Japan Trench Fast Drilling Project (JFAST)
Additional Document Info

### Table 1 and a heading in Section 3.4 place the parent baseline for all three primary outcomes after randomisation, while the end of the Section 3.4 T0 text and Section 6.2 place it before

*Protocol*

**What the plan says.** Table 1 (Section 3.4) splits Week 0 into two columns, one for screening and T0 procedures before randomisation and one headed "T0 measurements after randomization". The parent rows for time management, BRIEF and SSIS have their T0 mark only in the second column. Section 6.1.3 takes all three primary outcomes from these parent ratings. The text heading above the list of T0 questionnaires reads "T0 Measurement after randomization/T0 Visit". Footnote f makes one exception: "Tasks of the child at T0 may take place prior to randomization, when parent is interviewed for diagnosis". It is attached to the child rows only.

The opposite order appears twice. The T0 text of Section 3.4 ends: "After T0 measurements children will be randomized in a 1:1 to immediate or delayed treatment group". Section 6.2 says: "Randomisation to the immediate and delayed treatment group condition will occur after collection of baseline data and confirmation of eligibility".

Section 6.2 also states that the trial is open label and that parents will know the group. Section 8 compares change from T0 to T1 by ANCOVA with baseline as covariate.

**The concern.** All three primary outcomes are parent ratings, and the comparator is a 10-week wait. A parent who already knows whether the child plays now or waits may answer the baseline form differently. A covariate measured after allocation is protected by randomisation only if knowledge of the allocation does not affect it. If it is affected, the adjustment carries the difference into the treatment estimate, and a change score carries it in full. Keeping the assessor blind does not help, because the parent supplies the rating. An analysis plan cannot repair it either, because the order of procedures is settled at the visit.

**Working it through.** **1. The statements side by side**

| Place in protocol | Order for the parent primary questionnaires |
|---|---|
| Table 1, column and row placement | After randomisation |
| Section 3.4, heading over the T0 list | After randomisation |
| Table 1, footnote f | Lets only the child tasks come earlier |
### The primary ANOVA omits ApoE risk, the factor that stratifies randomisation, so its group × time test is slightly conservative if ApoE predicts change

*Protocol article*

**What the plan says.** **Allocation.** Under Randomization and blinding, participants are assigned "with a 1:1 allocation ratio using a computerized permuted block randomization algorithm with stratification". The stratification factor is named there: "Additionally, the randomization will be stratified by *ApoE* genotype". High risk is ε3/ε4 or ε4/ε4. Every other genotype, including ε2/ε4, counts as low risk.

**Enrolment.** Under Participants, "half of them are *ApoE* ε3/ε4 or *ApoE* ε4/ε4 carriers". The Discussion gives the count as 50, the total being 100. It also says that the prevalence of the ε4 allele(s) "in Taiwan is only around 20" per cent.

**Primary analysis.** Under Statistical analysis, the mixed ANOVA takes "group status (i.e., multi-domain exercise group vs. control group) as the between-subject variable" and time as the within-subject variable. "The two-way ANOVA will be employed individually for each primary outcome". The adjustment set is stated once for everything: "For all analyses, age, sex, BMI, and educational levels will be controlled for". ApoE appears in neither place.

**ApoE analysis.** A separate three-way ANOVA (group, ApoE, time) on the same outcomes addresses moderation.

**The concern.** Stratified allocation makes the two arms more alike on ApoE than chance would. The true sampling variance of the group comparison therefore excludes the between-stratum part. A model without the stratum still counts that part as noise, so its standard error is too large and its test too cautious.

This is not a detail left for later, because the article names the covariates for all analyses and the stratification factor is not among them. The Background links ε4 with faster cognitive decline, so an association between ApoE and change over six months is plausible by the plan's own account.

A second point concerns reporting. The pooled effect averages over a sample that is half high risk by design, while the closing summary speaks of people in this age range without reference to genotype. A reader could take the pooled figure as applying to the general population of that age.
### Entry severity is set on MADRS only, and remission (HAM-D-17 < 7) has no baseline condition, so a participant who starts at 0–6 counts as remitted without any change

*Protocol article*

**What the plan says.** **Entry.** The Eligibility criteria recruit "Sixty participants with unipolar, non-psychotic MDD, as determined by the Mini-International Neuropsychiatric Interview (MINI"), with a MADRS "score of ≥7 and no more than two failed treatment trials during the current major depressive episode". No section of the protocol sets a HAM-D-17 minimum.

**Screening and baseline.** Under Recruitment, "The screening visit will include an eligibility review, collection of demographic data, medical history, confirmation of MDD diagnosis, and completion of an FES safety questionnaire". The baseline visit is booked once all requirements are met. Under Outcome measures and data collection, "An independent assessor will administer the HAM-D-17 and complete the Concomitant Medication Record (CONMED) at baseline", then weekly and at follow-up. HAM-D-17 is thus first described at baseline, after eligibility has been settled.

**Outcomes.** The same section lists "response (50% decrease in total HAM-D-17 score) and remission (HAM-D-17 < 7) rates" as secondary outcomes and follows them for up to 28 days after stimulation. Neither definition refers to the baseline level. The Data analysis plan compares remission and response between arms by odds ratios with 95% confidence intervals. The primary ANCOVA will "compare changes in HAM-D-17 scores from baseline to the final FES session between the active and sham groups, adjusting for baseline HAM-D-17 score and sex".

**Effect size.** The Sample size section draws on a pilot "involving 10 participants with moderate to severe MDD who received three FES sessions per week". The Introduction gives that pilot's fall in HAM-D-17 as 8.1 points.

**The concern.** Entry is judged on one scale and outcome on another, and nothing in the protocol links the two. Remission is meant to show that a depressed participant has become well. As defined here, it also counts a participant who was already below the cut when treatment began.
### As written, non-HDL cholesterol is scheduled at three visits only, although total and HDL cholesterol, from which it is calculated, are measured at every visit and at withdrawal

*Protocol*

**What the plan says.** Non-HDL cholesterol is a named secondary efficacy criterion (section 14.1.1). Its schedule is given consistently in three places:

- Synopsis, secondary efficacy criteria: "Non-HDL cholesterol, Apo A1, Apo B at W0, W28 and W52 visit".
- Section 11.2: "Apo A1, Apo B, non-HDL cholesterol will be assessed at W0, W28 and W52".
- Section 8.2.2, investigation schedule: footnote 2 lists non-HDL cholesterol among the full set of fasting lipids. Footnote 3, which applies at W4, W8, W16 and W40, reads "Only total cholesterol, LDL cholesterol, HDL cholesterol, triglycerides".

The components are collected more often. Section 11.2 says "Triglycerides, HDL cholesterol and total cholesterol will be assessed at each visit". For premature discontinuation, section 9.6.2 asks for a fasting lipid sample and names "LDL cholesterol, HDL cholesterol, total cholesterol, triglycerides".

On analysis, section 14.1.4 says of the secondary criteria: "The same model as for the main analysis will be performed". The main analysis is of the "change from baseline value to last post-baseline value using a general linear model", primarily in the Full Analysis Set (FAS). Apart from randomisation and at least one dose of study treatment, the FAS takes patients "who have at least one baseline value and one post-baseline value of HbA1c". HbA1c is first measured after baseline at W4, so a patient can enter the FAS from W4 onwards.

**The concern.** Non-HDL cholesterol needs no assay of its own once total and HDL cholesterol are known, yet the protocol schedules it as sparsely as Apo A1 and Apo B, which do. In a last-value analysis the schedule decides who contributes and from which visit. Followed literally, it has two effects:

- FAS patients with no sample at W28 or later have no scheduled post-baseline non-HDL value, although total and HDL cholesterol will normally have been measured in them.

The main science goal of the Japan Trench Fast Drilling Project (JFAST) is to understand the physical mechanisms and dynamics of large slip earthquakes, which is fundamental to understanding the huge tsunami that caused extensive damage during the 2011 Tohoku earthquake. Specifically, the level of frictional stress during the earthquake rupture and the physical characteristics of the fault zone are investigated through drilling. The objectives of JFAST include locating the fault that ruptured during the Tohoku event using logging while drilling (LWD); characterizing the composition, architecture, and fundamental mechanisms of dynamic frictional slip and healing processes along the fault by taking core samples; and estimating the frictional heat and stress within and around the fault zone by placing a temperature measurement observatory across the fault. During the main JFAST expedition (Integrated Ocean Drilling Program [IODP] Expedition 343 in April and May 2012), LWD was completed in a borehole drilled to 850.5 meters below seafloor (mbsf) (total depth [TD] = 7740 meters below sea level [mbsl]), and a coring hole was drilled to 844.5 mbsf (TD = 7734 mbsl) to acquire 21 cores that spanned the two main fault targets. Because of delays associated with severe weather and technical challenges of operating in great water depths, installation of the observatories for temperature and pressure measurements was not completed during the main expedition; however, temperature sensors were successfully deployed during a short technical extension of JFAST, IODP Expedition 343T (JFAST II), in July 2012. Principal results of Expedition 343/343T include the following: The overall structure at the drill site consists of a prism of faulted and folded clayey to silty mudstones above, and in fault contact (at ~820 mbsf) with, a largely undeformed, relatively thin sequence of hemipelagic and pelagic sediments that were deposited on top of the incoming Pacific plate. The primary constituents of the mudstones that make up the prism are terrigenous silt and clay, vitric ash, and biogenic silica. The fault contact, interpreted as the plate boundary dcollement, is defined by a subhorizontal, <5 m thick zone of highly sheared clay that displays penetrative scaly fabric and localized slip surfaces. Faults and bedding are variable in dip magnitude, but faults and bedding at all depths in the prism show a preferred northeast strike direction reflecting horizontal contraction and local extension (at shallower depths) approximately parallel to the plate convergence direction. Borehole breakouts are evident in image logs from the LWD hole and indicate several different in situ stress domains along the borehole. At shallow depths (from <200 to ~500 mbsf), the maximum horizontal compressive stress (SHmax) is variable and shows a complicated pattern. At deeper levels in the prism (537820 mbsf), SHmax displays a single preferred orientation approximately 20 clockwise from the convergence direction. Fault slip during the 2011 event and other past earthquakes likely occurred on the plate boundary dcollement. However, slip on other faults cutting the prism could have also occurred during the Tohoku event. One possible location of recent fault slip is identified at ~700 mbsf on the basis of a local H2, methane, and chlorinity anomaly. Several core samples from a fractured and brecciated zone at ~720 mbsf contain faults, the largest of which is a high-angle reverse fault that occurs at the same depth as a low-resistivity feature identified in image logs. The fault at ~720 mbsf and the dcollement at ~820 mbsf are the two primary targets for the temperature measurement observatory. Successful recovery of ~1 m of highly sheared clay and neighboring sediments from the plate boundary dcollement provide plenty of material for mechanical and physical properties testing, as well as for geochemical, mineralogical, and microstructural analyses. Three special interest structural whole-round samples taken from the sheared clay of the dcollement, as well as two other structural whole rounds capturing secondary faults, will provide material for coordinated nondestructive and destructive investigations of structure, chemistry, and mineralogy of the faulted sediments. An observatory consisting of 55 temperature sensors and autonomous data loggers was successfully installed across the two fault targets. These instruments are monitoring the temperature distribution across the lower portion of the borehole to estimate the amount of frictional heat dissipated along the slip zone of the Tohoku earthquake in order to estimate the level of dynamic frictional strength during the earthquake.